One quiet Sunday, I spotted the Pilates reformers in the rooms near the yoga classes I was trying to love. After finding out that I would have to pay extra on top of my monthly gym fee to take private sessions with a trainer, I was hesitant. But eventually, I convinced myself that it might be worth paying for a few sessions. During the first session, I remember loving the feeling of lengthening my muscles with movement. I decided to pursue both mat and reformer classes, but I was told I would not (and never would be), allowed to practice on the reformer by myself. This was slightly infuriating to me; after several sessions I was quite sure I knew enough to proceed independently. After all, I was rehabilitation therapist and Pilates wasn’t really that complicated, right?
I continued with the large health club chain reformer classes until a friend referred me to a much smaller, local Pilates fitness center. I started private training sessions with a lovely, somewhat “typical” Pilates instructor: a former dancer with a long, lean graceful body that made my 6 foot, large-framed body feel a bit awkward and unrefined. Despite her reassurances I was progressing in Pilates, I found myself sweating - not perspiring - as I willingly struggled to complete the movements she so easily demonstrated.
Nevertheless, as they say, I persisted. Over the course of five-six years, I ended up working with Kandace, a true goddess of a Pilates trainer. She is a fully certified Pilates instructor, with numerous other credentials as well. Kandace is the one who helped give me the flexibility, strength and confidence I needed when in August of 2016, I decided to look into acquiring my Pilates trainer certification.
After conferring with my most trusted consultants (my husband and two daughters), who quickly encouraged me to “go for it”, I gave my credit card to a woman at the only facility in Minnesota accredited to provide this education and credential.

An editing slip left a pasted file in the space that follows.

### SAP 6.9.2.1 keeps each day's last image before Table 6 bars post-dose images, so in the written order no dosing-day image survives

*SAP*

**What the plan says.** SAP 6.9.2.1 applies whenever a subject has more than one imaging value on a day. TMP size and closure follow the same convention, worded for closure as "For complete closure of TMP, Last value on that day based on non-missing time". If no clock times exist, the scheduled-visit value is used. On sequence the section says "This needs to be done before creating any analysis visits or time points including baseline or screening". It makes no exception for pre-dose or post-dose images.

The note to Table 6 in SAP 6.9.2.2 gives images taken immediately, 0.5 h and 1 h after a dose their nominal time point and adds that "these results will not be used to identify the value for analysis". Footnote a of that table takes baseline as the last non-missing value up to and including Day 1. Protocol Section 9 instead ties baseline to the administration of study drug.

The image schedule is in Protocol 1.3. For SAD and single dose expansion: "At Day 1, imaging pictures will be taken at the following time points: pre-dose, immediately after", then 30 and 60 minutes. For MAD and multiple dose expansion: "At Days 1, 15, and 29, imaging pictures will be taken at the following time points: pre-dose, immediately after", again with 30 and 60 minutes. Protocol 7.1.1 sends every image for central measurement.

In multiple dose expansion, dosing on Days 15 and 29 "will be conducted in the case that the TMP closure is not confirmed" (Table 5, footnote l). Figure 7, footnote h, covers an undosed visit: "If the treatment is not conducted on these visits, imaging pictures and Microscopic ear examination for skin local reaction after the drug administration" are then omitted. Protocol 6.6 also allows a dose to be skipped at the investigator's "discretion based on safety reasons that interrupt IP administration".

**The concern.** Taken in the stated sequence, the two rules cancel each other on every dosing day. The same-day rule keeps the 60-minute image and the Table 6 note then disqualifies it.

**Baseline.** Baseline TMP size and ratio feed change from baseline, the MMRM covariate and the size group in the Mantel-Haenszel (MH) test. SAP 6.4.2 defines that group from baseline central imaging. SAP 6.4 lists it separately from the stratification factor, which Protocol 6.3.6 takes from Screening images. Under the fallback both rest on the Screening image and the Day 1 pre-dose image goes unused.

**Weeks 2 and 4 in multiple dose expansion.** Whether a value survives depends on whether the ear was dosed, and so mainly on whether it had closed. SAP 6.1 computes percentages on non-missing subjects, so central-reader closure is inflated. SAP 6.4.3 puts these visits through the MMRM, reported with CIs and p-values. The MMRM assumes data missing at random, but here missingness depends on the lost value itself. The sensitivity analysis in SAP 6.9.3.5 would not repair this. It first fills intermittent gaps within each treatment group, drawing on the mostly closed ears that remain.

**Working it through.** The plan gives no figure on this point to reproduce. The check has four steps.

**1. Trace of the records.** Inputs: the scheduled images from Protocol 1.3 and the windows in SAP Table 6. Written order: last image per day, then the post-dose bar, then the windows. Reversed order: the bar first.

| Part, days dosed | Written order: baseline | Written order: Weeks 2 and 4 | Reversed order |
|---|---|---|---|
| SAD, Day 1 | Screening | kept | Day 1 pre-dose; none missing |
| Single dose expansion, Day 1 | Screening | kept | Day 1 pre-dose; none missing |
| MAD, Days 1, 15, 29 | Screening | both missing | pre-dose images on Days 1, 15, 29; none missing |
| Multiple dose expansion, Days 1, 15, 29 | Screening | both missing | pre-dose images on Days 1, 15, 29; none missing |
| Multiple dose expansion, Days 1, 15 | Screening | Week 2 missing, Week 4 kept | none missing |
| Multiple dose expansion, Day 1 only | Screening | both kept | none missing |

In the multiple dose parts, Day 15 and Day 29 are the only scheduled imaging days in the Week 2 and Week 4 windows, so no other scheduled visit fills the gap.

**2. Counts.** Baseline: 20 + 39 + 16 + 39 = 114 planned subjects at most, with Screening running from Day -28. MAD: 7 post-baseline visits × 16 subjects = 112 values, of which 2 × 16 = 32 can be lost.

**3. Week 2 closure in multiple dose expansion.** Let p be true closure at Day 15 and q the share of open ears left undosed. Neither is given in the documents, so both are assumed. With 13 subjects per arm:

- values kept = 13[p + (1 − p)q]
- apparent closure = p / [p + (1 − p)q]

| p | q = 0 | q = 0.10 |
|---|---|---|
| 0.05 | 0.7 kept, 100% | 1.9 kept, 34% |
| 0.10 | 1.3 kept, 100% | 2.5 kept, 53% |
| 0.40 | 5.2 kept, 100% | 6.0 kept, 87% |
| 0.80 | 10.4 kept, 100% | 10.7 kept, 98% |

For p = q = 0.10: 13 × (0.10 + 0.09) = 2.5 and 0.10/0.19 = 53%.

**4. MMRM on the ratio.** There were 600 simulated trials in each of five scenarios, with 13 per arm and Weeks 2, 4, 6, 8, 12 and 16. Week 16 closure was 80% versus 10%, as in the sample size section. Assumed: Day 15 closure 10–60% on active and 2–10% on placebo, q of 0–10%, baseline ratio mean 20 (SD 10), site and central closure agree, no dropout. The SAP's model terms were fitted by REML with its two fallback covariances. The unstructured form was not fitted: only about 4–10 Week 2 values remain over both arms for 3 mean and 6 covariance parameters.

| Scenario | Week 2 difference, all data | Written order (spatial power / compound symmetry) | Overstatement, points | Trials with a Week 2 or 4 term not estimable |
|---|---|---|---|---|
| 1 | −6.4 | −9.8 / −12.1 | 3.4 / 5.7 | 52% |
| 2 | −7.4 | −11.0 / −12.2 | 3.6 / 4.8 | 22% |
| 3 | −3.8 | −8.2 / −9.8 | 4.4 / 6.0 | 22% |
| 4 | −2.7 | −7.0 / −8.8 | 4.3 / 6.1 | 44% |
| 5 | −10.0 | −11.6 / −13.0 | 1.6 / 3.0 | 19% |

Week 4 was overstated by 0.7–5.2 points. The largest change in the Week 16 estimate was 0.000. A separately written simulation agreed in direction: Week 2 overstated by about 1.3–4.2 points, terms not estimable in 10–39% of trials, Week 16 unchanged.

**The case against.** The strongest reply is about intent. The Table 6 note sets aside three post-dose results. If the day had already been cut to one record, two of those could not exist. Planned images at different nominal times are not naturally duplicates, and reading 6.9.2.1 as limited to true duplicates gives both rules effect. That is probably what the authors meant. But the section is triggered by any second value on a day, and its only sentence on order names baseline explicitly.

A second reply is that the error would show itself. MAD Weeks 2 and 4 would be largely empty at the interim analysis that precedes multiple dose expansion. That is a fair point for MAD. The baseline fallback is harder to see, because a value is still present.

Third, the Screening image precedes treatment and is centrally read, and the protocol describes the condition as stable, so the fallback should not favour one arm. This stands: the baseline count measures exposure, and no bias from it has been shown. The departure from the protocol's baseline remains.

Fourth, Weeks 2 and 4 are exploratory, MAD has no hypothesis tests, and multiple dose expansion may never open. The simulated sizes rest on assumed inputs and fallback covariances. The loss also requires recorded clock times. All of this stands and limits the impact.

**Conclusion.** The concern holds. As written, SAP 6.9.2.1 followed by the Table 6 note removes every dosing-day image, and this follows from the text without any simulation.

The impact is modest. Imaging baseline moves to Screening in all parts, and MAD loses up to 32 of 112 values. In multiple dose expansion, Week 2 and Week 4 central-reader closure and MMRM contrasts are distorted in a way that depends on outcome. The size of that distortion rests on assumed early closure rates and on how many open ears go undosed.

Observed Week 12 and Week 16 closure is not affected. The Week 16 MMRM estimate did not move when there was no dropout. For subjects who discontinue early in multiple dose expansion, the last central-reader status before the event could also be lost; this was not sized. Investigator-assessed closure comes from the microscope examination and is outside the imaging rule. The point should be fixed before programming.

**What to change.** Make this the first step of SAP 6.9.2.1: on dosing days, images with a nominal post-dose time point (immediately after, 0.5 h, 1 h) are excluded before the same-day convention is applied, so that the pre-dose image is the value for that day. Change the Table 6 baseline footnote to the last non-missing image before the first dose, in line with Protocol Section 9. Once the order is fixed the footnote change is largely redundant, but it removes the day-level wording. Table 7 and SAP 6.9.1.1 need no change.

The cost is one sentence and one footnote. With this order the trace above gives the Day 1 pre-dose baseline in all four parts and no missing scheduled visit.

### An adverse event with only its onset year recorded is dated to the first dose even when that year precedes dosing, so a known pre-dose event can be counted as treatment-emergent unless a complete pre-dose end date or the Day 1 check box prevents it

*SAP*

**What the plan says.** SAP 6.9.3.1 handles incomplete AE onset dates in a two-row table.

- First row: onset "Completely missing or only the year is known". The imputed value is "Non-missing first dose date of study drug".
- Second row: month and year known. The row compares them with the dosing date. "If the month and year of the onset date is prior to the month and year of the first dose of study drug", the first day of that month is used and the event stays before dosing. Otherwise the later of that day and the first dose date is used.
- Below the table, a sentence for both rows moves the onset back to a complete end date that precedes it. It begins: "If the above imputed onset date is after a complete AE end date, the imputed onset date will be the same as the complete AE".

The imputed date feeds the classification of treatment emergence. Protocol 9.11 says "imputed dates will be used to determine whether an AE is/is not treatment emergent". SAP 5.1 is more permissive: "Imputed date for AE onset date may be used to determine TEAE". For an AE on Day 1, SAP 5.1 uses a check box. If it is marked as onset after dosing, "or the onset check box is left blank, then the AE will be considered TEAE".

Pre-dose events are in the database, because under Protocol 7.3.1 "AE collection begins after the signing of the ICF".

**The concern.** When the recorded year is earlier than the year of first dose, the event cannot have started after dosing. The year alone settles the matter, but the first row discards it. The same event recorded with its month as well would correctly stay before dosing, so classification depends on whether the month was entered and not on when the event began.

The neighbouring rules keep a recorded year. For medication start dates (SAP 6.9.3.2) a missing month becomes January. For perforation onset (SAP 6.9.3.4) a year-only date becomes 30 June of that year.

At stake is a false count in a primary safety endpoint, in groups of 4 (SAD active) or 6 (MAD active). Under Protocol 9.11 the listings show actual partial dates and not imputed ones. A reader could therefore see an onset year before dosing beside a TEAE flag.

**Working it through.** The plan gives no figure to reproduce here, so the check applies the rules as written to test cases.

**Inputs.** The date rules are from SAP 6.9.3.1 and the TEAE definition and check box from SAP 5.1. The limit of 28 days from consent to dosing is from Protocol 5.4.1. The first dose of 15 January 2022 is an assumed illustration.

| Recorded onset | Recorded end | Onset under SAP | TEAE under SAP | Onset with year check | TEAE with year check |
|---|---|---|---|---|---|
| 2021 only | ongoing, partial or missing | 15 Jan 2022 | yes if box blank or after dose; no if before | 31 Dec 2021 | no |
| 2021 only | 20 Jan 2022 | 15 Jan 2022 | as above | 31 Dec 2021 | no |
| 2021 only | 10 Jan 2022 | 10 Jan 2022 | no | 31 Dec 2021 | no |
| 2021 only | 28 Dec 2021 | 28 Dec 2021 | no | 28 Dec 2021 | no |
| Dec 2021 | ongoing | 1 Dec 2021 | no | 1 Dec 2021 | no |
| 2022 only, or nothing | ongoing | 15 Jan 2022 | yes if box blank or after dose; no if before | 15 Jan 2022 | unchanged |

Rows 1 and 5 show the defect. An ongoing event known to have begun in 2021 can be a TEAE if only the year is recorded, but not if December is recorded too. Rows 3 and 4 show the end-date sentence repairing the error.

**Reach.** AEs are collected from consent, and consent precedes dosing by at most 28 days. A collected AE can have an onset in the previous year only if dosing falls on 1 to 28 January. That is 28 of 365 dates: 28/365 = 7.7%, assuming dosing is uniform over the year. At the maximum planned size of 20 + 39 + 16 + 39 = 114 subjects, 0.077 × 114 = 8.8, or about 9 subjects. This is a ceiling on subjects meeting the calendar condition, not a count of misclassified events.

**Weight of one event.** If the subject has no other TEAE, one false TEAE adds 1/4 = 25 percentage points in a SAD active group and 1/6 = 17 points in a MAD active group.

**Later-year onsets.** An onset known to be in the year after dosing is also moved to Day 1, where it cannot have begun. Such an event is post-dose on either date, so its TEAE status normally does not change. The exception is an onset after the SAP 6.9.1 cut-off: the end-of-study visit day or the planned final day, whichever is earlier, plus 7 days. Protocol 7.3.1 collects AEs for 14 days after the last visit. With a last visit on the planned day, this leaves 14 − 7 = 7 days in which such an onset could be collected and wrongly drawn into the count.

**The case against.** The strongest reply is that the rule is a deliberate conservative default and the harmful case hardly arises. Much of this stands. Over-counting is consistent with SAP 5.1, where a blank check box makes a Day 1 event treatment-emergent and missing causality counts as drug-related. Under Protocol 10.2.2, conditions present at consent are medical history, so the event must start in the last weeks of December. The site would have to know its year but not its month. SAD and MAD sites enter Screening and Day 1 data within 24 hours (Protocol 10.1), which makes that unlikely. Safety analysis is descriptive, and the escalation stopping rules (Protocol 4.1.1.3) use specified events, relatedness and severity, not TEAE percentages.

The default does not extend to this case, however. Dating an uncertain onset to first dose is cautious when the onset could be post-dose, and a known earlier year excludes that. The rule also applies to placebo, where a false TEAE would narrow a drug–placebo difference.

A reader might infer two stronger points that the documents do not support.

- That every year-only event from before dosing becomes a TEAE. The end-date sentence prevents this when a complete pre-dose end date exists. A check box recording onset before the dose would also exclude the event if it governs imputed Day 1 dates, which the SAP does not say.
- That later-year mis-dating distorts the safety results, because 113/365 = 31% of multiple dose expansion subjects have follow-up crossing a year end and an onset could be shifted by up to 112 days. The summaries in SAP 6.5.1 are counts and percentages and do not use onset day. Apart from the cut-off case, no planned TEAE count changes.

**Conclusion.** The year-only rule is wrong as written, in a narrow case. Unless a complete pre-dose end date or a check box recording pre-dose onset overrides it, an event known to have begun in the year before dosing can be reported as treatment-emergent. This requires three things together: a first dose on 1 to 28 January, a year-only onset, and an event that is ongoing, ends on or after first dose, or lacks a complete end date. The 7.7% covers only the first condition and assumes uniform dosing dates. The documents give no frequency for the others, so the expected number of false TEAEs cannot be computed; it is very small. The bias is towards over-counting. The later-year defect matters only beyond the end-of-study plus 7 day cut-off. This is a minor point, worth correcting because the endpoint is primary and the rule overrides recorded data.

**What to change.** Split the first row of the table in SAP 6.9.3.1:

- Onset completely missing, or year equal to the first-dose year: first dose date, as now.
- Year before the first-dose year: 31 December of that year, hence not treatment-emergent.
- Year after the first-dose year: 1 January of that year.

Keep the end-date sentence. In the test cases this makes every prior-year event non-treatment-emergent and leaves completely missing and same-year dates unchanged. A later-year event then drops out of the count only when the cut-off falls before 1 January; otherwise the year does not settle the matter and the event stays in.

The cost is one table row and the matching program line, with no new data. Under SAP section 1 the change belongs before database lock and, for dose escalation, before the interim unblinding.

I thought my background in hand therapy, familiarity with anatomy, “years” of Pilates experience would all make this a fun, maybe not too difficult challenge. LOL. No truly, go ahead and laugh out loud. What was I thinking? A fifty-six-year-old body with a complex medical history, numerous back/knee/shoulder injuries and NO fitness training???
While attending my first course, I very quickly realized not only the strength and physical mastery I would need to acquire, but the anatomy, training skills, queuing and literally hundreds of exercises I would need to memorize both in body and mind. I now look back at my naivete in every step of this process and yes, I laugh out loud little.
But after successfully becoming STOTT PILATES® Certified Instructor in May of 2017, I am confident I can provide professional, fun, and helpful training for my clients. My overall attitude towards Pilates is a healthy respect for all there is yet to know, learn and experience; I am consistently gaining new techniques and strategies and utilizing them in my practice with clients.
pilates done wright take-aways: